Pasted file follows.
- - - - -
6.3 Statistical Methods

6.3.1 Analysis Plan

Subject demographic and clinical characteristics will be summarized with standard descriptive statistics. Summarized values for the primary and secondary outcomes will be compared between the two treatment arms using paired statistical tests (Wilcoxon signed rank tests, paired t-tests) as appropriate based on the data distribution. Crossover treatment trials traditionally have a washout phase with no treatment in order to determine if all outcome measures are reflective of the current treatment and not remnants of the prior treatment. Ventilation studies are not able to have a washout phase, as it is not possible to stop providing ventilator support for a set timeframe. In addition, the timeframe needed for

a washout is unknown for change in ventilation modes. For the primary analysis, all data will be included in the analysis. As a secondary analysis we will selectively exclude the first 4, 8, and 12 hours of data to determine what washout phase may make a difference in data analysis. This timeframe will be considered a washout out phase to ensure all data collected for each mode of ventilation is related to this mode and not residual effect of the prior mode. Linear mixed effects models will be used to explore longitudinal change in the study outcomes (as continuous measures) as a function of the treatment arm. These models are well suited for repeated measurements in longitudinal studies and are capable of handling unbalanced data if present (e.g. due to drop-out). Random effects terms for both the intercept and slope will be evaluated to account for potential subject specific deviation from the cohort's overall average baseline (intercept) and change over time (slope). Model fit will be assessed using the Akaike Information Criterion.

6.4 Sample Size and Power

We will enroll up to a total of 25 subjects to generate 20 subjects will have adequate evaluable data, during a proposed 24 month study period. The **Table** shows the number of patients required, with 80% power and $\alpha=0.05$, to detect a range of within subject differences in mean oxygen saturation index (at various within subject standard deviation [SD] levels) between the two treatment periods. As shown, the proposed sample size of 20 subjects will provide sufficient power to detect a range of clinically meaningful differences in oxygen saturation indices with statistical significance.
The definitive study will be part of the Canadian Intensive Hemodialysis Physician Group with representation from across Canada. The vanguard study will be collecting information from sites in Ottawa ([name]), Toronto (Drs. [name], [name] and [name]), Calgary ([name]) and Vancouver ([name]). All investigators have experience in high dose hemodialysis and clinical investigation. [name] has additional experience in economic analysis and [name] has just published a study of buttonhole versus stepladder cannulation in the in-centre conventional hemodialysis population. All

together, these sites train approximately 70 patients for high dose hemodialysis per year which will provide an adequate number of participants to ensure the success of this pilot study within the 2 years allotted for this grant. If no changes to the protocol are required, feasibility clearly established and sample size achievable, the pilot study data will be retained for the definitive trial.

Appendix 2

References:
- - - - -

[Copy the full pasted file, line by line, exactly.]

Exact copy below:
6.3 Statistical Methods

6.3.1 Analysis Plan

Subject demographic and clinical characteristics will be summarized with standard descriptive statistics. Summarized values for the primary and secondary outcomes will be compared between the two treatment arms using paired statistical tests (Wilcoxon signed rank tests, paired t-tests) as appropriate based on the data distribution. Crossover treatment trials traditionally have a washout phase with no treatment in order to determine if all outcome measures are reflective of the current treatment and not remnants of the prior treatment. Ventilation studies are not able to have a washout phase, as it is not possible to stop providing ventilator support for a set timeframe. In addition, the timeframe needed for

a washout is unknown for change in ventilation modes. For the primary analysis, all data will be included in the analysis. As a secondary analysis we will selectively exclude the first 4, 8, and 12 hours of data to determine what washout phase may make a difference in data analysis. This timeframe will be considered a washout out phase to ensure all data collected for each mode of ventilation is related to this mode and not residual effect of the prior mode. Linear mixed effects models will be used to explore longitudinal change in the study outcomes (as continuous measures) as a function of the treatment arm. These models are well suited for repeated measurements in longitudinal studies and are capable of handling unbalanced data if present (e.g. due to drop-out). Random effects terms for both the intercept and slope will be evaluated to account for potential subject specific deviation from the cohort's overall average baseline (intercept) and change over time (slope). Model fit will be assessed using the Akaike Information Criterion.

6.4 Sample Size and Power

We will enroll up to a total of 25 subjects to generate 20 subjects will have adequate evaluable data, during a proposed 24 month study period. The **Table** shows the number of patients required, with 80% power and $\alpha=0.05$, to detect a range of within subject differences in mean oxygen saturation index (at various within subject standard deviation [SD] levels) between the two treatment periods. As shown, the proposed sample size of 20 subjects will provide sufficient power to detect a range of clinically meaningful differences in oxygen saturation indices with statistical significance.
The definitive study will be part of the Canadian Intensive Hemodialysis Physician Group with representation from across Canada. The vanguard study will be collecting information from sites in Ottawa ([name]), Toronto (Drs. [name], [name] and [name]), Calgary ([name]) and Vancouver ([name]). All investigators have experience in high dose hemodialysis and clinical investigation. [name] has additional experience in economic analysis and [name] has just published a study of buttonhole versus stepladder cannulation in the in-centre conventional hemodialysis population. All

together, these sites train approximately 70 patients for high dose hemodialysis per year which will provide an adequate number of participants to ensure the success of this pilot study within the 2 years allotted for this grant. If no changes to the protocol are required, feasibility clearly established and sample size achievable, the pilot study data will be retained for the definitive trial.

Appendix 2

References: